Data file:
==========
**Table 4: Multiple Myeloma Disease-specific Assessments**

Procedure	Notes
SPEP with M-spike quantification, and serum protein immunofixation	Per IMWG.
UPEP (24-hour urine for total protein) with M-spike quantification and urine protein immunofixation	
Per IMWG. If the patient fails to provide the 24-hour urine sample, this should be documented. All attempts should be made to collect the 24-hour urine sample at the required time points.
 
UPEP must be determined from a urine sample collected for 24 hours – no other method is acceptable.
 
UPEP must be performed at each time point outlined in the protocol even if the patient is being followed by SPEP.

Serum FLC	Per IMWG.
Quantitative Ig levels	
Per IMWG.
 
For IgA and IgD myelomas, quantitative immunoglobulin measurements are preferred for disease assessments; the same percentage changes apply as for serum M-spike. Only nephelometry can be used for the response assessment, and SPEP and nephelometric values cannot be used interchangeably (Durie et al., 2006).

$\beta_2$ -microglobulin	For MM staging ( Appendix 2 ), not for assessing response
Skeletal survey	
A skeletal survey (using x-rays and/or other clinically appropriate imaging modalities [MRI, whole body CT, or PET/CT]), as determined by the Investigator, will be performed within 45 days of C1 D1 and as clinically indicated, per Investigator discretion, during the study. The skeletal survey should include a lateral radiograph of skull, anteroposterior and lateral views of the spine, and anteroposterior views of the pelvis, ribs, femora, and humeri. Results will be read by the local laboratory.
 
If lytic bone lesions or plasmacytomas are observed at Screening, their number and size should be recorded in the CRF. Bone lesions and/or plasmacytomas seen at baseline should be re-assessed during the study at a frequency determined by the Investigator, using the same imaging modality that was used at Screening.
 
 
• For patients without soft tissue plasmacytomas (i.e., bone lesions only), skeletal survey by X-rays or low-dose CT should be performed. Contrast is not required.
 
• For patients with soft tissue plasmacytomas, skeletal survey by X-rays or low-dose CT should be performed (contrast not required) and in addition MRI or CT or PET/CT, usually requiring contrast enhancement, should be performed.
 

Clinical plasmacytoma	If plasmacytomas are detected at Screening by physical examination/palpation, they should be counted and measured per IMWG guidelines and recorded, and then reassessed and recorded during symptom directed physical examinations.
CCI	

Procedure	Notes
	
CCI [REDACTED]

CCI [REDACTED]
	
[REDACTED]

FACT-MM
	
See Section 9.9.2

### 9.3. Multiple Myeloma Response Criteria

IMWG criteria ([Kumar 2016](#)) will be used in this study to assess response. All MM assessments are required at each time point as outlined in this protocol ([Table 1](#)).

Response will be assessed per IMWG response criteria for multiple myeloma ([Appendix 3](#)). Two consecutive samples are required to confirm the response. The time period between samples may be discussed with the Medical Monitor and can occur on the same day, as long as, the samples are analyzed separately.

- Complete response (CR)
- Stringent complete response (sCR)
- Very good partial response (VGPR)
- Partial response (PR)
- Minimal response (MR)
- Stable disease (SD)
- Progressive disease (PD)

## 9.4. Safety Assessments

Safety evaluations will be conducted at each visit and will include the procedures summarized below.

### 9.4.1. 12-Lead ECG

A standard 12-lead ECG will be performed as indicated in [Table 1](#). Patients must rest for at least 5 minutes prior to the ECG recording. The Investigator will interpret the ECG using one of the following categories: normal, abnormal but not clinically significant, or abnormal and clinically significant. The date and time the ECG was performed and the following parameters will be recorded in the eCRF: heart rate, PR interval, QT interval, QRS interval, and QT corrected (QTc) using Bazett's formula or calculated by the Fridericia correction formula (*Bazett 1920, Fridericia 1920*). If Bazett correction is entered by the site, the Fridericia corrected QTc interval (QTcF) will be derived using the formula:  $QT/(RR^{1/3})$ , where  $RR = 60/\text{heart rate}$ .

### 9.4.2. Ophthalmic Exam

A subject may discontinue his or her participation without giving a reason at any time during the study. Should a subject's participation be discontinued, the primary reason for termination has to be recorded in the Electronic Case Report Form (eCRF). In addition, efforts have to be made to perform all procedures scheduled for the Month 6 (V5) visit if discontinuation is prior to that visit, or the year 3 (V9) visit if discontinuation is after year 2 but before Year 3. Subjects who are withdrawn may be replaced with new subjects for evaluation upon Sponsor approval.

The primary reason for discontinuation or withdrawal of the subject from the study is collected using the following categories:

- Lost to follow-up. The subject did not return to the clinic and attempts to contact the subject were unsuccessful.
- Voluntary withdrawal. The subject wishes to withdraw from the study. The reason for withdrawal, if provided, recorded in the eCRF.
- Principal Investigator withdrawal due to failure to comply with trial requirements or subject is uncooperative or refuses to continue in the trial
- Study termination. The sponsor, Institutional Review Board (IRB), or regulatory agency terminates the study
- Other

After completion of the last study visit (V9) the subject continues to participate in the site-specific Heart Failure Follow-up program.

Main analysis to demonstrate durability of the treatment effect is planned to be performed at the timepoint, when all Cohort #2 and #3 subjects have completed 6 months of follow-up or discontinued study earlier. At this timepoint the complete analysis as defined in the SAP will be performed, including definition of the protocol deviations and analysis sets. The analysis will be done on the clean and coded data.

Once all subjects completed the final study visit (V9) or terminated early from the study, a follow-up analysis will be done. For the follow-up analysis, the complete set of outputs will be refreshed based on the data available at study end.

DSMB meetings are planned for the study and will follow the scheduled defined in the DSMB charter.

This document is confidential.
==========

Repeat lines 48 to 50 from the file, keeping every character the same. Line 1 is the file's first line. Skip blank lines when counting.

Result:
After completion of the last study visit (V9) the subject continues to participate in the site-specific Heart Failure Follow-up program.

Main analysis to demonstrate durability of the treatment effect is planned to be performed at the timepoint, when all Cohort #2 and #3 subjects have completed 6 months of follow-up or discontinued study earlier. At this timepoint the complete analysis as defined in the SAP will be performed, including definition of the protocol deviations and analysis sets. The analysis will be done on the clean and coded data.

Once all subjects completed the final study visit (V9) or terminated early from the study, a follow-up analysis will be done. For the follow-up analysis, the complete set of outputs will be refreshed based on the data available at study end.